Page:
Regarding the question about relying on a single parameter, the GCS M score, to determine the indication for MTH, we must consider the significant adverse effects of MTH such as cardiac output insufficiency and coagulation disorder. Cardiogenic shock is common in post-cardiac arrest patients, and MTH can potentially worsen the situation. Also, post-cardiac arrest patients sometimes have thoracic trauma from prolonged chest compressions, and coagulation disorders could worsen any hemorrhage. We believe that it is better to treat with MTH only when the benefits of MTH outweigh the risks. We want to emphasize that we must prevent hyperthermia for all post-cardiac arrest patients admitted to ICU, however MTH may be unnecessary for patients with a GCS motor response score of 5 or higher.
Regarding the requirement for further study, we also wrote in our article that we propose that a prospective study to evaluate the neurological outcome of GCS motor response score 5 with or without MTH in post-cardiac arrest patients would be beneficial.
Glasgow Coma Scale
mild therapeutic hypothermia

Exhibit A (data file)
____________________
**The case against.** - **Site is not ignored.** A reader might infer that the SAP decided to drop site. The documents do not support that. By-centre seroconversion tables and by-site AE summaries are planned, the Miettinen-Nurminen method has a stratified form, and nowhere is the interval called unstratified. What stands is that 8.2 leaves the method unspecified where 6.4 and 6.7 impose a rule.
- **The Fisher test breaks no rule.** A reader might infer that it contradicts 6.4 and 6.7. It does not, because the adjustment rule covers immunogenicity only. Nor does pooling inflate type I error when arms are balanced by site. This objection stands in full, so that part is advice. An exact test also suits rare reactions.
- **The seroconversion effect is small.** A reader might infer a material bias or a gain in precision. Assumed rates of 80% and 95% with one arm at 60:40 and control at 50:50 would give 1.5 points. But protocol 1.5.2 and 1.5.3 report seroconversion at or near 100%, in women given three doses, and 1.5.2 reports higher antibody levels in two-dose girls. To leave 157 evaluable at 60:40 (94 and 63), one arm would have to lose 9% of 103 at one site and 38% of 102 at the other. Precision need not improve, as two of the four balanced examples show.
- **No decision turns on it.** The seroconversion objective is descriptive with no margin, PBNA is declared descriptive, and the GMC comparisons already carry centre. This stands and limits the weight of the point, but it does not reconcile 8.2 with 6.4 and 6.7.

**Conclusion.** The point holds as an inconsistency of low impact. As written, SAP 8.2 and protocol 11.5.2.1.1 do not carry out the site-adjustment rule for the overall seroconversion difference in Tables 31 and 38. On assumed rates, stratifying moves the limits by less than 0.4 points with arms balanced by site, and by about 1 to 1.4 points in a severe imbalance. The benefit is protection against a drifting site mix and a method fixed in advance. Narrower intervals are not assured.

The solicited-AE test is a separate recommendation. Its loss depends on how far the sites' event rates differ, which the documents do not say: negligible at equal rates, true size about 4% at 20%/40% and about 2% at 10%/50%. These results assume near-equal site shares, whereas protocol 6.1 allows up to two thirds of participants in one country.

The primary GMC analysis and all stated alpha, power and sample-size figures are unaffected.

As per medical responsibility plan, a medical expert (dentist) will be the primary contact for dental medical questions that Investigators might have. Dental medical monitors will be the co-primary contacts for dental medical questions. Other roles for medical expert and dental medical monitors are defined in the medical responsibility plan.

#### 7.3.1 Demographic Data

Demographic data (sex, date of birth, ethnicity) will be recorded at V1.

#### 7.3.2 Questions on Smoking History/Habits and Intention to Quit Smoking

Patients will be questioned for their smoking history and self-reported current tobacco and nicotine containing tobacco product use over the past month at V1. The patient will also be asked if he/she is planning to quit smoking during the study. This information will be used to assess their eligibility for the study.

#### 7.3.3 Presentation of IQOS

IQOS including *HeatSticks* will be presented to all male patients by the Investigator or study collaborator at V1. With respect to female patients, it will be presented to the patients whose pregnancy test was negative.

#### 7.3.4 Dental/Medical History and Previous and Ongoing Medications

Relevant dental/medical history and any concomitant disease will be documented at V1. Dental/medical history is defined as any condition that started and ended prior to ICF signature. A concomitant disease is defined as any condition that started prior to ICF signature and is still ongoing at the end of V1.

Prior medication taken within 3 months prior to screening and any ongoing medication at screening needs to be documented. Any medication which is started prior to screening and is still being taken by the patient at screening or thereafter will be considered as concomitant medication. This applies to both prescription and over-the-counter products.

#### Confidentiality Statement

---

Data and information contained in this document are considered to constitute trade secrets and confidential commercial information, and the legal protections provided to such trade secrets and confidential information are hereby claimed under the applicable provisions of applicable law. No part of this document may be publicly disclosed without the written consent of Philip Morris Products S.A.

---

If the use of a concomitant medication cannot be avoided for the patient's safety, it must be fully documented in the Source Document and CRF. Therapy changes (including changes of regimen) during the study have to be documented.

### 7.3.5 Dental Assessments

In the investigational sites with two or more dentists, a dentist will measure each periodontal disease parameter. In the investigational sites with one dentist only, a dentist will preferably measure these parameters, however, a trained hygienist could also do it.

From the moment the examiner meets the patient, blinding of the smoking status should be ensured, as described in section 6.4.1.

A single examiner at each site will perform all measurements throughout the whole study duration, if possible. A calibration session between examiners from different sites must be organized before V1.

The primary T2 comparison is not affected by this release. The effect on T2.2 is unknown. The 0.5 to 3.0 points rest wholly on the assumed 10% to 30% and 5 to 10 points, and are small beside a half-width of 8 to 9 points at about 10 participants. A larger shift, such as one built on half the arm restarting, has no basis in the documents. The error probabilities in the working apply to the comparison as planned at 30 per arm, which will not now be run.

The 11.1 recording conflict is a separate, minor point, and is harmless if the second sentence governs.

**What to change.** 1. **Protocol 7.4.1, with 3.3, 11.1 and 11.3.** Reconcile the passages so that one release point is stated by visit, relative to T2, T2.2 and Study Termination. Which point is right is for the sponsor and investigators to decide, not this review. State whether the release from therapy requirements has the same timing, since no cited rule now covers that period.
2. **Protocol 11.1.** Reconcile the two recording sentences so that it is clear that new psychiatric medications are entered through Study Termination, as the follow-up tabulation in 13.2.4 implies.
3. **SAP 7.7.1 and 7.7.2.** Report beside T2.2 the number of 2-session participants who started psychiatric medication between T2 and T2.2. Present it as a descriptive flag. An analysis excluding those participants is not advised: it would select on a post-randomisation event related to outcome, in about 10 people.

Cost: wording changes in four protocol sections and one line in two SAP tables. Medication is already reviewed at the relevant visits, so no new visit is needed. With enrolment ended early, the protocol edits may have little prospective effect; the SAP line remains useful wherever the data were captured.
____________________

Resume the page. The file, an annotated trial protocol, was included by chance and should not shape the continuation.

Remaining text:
Natsukawa T, Sawano H, Natsukawa M, Yoshinaga Y, Sato S, Ito Y, et al. At what level of unconsciousness is mild therapeutic hypothermia indicated for out-of-hospital cardiac arrest: a retrospective, historical cohort study. J Intensive Care. 2015;3:38.
Hifumi T, Kuroda Y, Kawakita K, Sawano H, Tahara Y, Hase M, et al. Effect of admission Glasgow Coma Scale motor score on neurological outcome in out-of-hospital cardiac arrest patients receiving therapeutic hypothermia. Circ J. 2015;79(10):2201–8.
I would like to thank Dr. Matthew Lukies for the English proofreading of this manuscript.
The authors declare that they have no competing interests.
For the “Letter to the editor” section: TH prepared the first draft of the manuscript and coordinated subsequent revisions. KK, TO, SE, and YK contributed to drafting and reviewing the manuscript. All authors read and approved the final manuscript. For the “Response” section: TN performed the statistical analysis and drafted the manuscript. HS conceived the study, participated in its design and coordination, and helped to draft the manuscript. All authors read and approved the final manuscript.